Information is the heart of the clinical enterprise. When it comes to cardiac care, immediate access to complete patient information is key to improving both patient care and workflow. But providing that access can be a complex process that hinges on integrating multiple systems. What’s more, integration isn’t the only challenge. “It’s very difficult to find superb imaging and reporting in a single system,” opines Jeffrey Breall, MD, director of cardiac catheterization laboratories and interventional cardiology at Krannert Institute of Cardiology in Indianapolis, Ind. On the flip side, facilities that have taken the plunge into state-of-the-art cardiovascular information systems report significant benefits including:
- immediate access to current and historical images and reports
- simplified, speedy and consistent reporting
- data mining galore to facilitate clinical trials and drug eligibility notification
- the ability to view images and data in multiple locations in near real-time, which facilitates ‘virtual cardiac care’
- reduced costs and improved workflow
This month, Health Imaging & IT visits with a few pioneers to uncover the benefits and challenges of implementing and integrating cardiovascular information systems.
“Deploying a new cardiovascular information system provides a hospital an opportunity to create and build a system based on ideal workflow,” says Lucretia Craig, RN, BSN, director of imaging services at Olathe Medical Center in Olathe, Kansas. Olathe Medical Center has been tackling the IS-driven workflow process since 1997 when it deployed GE Healthcare’s MUSE ECG database.
MUSE is one component of Centricity, the hospital’s fully integrated cardiovascular information system. “MUSE provides online serial ECG access, enabling physicians to pull up previous studies for comparison to immediately note any changes,” explains Craig.
The next step of Olathe’s staggered deployment was to implement Centricity DMS in the echocardiography lab. One of the primary benefits of the data management system is structured reporting. Rather than dictating a report, the physician responds to a few questions in the system to create a report. “Prior to Centricity DMS it might take five days before an echocardiogram was turned around and [the report] available on the patient’s chart. Today, it’s on the chart in an hour or two,” reports Craig. In addition, Centricity eliminates variability in reporting styles. The consistent format makes for easier reading by referring physicians, says Craig.
The Centricity database also streamlines other clinical processes. The medical center can create reports and notify patients as they become eligible for certain drugs or clinical trials. For example, Centricity can pull the names of all female patients under 45 years of age with a certain diagnosis so staff can notify them of drug eligibility. “There’s no more [time-consuming] retrospective chart review,” sums Craig. Olathe Medical Center also deployed Centricity DMS in the nuclear and cath lab departments to provide the same results across the board.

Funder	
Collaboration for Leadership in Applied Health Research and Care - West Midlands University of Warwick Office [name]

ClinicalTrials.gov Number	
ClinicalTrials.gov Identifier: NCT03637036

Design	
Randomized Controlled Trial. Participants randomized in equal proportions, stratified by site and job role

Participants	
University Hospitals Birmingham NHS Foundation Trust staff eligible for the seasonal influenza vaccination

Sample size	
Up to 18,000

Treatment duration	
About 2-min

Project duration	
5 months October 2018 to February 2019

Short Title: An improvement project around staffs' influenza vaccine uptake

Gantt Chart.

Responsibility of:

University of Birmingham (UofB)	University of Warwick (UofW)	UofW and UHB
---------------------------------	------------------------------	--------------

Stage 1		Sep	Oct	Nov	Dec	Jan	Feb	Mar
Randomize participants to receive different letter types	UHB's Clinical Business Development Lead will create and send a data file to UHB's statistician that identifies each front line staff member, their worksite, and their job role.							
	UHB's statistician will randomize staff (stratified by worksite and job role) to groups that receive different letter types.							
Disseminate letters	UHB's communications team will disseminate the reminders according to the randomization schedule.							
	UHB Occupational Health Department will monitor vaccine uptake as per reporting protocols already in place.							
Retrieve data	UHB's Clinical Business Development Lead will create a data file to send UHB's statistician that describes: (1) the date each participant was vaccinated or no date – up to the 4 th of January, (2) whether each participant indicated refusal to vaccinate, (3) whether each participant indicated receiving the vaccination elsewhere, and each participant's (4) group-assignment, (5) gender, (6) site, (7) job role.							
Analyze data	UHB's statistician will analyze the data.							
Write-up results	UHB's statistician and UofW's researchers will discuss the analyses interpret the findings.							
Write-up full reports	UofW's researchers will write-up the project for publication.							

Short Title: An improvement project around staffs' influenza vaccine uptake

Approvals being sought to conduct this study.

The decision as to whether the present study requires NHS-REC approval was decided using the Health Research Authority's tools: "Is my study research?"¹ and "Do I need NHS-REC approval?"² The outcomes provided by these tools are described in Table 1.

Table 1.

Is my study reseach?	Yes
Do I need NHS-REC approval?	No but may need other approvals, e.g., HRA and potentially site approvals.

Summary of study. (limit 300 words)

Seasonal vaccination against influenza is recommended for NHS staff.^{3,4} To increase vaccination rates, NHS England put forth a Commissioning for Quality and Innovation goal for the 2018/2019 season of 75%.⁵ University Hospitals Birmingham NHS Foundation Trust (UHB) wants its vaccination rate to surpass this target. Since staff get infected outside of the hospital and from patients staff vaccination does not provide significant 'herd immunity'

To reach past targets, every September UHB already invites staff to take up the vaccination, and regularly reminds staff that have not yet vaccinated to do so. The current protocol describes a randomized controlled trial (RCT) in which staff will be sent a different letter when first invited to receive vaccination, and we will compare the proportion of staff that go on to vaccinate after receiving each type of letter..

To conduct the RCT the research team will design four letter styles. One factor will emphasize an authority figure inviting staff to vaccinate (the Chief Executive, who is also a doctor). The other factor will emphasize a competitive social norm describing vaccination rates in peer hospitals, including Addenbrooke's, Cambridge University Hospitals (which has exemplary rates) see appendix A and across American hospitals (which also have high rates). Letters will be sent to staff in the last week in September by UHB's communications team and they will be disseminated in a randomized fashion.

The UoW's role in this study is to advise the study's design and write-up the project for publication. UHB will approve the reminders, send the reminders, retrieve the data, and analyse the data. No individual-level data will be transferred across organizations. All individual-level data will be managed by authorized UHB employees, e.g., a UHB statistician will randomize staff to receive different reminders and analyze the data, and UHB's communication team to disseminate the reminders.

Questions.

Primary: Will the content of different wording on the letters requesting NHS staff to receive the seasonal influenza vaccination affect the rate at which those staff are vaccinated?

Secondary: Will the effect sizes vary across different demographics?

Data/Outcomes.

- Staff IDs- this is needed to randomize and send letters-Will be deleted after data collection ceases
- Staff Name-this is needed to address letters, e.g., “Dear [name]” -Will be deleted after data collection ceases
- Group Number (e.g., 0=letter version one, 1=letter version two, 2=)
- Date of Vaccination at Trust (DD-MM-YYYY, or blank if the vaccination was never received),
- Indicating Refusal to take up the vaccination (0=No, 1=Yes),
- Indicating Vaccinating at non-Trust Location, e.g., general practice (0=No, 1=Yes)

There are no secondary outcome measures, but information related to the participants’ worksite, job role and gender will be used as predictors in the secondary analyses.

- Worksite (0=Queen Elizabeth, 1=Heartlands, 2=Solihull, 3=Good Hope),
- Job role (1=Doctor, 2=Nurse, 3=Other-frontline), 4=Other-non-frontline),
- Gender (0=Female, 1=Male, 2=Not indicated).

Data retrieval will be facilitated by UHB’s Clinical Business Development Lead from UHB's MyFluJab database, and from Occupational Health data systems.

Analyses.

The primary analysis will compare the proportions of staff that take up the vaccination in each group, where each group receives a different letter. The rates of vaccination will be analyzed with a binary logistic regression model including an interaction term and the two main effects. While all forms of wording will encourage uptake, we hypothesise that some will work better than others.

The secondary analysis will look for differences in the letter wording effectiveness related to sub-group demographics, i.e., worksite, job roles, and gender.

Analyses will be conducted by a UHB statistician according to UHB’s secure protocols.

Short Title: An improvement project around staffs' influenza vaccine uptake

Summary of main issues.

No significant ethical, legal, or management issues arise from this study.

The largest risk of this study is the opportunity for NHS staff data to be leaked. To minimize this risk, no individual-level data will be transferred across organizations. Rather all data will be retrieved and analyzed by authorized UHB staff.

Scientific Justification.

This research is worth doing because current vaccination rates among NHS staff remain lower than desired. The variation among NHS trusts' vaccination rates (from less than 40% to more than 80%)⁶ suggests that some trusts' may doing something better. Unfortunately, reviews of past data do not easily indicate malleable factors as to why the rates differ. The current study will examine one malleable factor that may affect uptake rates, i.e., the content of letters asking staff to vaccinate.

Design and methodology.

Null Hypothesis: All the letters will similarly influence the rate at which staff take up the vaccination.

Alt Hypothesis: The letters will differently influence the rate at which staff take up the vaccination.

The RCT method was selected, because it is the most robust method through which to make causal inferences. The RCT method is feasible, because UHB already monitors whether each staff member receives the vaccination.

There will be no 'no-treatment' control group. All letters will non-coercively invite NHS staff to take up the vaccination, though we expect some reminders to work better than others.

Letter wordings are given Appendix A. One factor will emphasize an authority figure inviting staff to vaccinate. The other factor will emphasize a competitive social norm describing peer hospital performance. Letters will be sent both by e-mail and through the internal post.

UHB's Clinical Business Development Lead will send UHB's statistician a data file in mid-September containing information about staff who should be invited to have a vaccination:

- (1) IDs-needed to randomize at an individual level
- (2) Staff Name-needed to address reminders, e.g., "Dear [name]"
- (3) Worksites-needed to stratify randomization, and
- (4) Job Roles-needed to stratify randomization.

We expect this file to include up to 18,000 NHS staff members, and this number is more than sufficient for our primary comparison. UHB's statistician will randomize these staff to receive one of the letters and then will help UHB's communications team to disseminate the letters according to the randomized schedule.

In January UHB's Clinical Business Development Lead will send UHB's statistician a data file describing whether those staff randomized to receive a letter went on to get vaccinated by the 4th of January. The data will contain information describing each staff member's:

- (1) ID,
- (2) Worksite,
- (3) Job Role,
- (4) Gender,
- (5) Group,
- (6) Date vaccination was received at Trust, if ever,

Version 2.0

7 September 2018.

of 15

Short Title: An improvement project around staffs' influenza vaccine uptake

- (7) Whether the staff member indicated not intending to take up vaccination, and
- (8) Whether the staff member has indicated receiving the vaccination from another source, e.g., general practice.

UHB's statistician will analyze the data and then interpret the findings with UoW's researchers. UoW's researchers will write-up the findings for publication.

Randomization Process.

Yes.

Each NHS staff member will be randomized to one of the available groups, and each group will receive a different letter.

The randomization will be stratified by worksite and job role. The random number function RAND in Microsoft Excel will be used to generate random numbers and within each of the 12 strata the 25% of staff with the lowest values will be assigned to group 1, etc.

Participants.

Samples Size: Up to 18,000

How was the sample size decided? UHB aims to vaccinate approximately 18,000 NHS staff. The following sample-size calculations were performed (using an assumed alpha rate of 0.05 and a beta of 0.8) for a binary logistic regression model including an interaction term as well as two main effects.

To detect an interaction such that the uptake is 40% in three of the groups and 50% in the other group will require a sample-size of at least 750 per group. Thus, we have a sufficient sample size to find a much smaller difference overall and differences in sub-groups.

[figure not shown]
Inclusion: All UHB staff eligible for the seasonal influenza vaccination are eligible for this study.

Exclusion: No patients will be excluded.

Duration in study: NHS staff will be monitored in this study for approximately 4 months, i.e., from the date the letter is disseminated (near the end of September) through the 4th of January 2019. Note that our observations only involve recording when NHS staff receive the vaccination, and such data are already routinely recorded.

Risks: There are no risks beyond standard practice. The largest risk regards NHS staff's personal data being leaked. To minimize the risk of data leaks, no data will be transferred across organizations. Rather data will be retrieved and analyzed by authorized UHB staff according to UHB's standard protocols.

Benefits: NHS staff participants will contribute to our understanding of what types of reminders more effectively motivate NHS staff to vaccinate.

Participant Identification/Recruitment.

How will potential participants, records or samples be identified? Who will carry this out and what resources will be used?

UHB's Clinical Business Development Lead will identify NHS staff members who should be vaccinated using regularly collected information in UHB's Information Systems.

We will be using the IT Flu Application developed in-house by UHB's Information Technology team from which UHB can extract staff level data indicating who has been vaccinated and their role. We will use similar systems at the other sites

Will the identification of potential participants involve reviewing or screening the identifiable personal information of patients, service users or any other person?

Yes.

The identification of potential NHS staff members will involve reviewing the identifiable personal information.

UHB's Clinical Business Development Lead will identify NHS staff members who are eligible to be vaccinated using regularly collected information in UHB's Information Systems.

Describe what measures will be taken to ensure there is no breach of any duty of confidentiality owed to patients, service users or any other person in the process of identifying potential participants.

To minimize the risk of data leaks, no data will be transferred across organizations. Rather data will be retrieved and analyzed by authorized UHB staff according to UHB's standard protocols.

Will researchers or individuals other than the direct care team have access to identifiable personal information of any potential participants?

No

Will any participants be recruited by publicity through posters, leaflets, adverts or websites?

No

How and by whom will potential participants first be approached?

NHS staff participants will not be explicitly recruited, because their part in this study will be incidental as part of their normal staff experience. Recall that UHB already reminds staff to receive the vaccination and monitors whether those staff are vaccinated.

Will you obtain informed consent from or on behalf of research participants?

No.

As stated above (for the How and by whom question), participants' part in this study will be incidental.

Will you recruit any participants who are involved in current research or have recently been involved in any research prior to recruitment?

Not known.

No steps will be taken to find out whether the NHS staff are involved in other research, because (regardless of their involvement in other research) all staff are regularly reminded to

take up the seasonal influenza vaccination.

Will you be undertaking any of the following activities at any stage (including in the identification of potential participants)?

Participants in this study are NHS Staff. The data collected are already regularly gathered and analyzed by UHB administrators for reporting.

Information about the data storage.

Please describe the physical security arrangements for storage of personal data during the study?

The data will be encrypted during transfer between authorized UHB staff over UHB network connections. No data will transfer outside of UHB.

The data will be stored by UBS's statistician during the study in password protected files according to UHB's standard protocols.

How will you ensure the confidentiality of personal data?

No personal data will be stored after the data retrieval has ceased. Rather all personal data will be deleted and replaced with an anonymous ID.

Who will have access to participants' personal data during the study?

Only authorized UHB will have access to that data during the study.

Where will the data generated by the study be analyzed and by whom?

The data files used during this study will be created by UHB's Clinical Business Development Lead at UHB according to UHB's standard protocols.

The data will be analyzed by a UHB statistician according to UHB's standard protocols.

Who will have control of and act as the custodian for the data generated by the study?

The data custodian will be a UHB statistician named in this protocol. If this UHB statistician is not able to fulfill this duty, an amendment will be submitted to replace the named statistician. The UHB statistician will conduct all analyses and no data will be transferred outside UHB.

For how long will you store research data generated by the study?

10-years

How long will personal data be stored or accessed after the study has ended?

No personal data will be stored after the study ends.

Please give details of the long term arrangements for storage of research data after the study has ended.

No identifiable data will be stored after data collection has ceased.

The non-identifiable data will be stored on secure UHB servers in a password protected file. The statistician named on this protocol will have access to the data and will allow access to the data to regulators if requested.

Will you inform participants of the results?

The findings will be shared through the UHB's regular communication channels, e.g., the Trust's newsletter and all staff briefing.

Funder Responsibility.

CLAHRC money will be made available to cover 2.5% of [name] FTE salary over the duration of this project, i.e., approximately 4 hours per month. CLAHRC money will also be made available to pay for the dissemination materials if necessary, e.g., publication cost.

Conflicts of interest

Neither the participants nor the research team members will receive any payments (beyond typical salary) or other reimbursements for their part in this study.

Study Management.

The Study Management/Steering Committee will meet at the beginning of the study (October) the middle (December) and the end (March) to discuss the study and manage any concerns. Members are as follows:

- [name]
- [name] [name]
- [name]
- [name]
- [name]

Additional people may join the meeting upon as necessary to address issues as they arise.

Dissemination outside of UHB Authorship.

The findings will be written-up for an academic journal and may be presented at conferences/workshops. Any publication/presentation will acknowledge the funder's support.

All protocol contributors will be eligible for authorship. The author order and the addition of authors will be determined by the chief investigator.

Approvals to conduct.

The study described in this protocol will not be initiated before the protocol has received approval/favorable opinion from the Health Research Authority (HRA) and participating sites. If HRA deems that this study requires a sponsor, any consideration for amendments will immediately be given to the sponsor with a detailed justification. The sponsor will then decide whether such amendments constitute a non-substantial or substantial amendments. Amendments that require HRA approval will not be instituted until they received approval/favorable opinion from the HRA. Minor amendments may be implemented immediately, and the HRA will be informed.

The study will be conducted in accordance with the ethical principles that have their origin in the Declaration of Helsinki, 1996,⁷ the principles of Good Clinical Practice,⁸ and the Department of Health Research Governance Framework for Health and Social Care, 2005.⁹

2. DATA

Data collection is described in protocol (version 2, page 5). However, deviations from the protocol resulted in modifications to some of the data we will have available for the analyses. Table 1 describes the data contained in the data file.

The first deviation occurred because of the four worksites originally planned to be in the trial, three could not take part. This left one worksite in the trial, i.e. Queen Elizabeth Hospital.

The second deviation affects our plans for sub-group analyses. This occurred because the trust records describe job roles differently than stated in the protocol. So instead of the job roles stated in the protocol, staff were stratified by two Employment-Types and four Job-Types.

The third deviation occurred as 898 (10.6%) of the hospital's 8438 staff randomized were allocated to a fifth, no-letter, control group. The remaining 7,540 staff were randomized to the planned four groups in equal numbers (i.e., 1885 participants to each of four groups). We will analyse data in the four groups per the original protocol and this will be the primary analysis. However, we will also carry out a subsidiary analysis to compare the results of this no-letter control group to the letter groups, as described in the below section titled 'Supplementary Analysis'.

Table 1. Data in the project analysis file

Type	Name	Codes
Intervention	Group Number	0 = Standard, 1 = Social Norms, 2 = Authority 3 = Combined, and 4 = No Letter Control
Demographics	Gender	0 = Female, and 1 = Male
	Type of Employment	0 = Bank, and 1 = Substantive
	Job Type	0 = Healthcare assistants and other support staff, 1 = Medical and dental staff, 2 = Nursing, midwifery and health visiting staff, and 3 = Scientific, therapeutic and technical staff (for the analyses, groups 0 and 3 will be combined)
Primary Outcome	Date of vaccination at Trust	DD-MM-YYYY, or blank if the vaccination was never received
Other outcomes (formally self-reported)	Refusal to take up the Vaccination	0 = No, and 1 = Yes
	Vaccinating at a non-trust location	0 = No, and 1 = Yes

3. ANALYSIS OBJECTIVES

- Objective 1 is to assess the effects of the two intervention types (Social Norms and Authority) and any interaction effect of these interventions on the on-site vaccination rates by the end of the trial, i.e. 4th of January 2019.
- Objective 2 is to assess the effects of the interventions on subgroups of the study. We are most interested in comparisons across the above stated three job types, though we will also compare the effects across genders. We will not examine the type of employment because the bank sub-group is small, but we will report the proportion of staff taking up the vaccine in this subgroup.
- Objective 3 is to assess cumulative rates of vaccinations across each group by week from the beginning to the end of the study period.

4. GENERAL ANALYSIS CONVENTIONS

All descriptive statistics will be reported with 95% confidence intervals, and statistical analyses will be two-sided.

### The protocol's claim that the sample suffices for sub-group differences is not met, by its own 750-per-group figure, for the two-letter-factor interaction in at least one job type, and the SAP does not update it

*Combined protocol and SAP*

St. Elizabeth’s Regional Medical Center in Lincoln, Neb., improved its cardiology workflow when it deployed McKesson Corp.’s Horizon Cardiology in 2004. On the physician side, the system provides rapid access to images and information, facilitates serial comparisons of studies and enables anytime/anywhere access through MDWeb, says Bruce Couillard, director of cardiovascular imaging.
Physicians, however, aren’t the only staff members to improve workflow and efficiency. The workflow gains extend to the entire cardiology team. Horizon Cardiology streamlines clerical and administrative tasks; paperwork is minimal and the time-consuming, workflow-busting chore of delivering studies is eliminated with autofax/autoprint features, Couillard says.
A final benefit comes on the financial front. St. Elizabeth’s reduced its direct operating expenses by eliminating the need for transcription with Horizon Cardiology’s reporting tools.
The integrated clinical information system
The goal at the Linda and Jack Gill Heart Institute of the University of Kentucky in Lexington is ambitious — an integrated clinical information system. The cardiac cath and electrophysiology labs rely on Witt Biomedical Corp.’s Series IV (which is now owned by Philips) and Philips Medical Systems Xcelera Cath Lab Management. The lab systems will connect into the hospital’s Eclipsys clinical information system.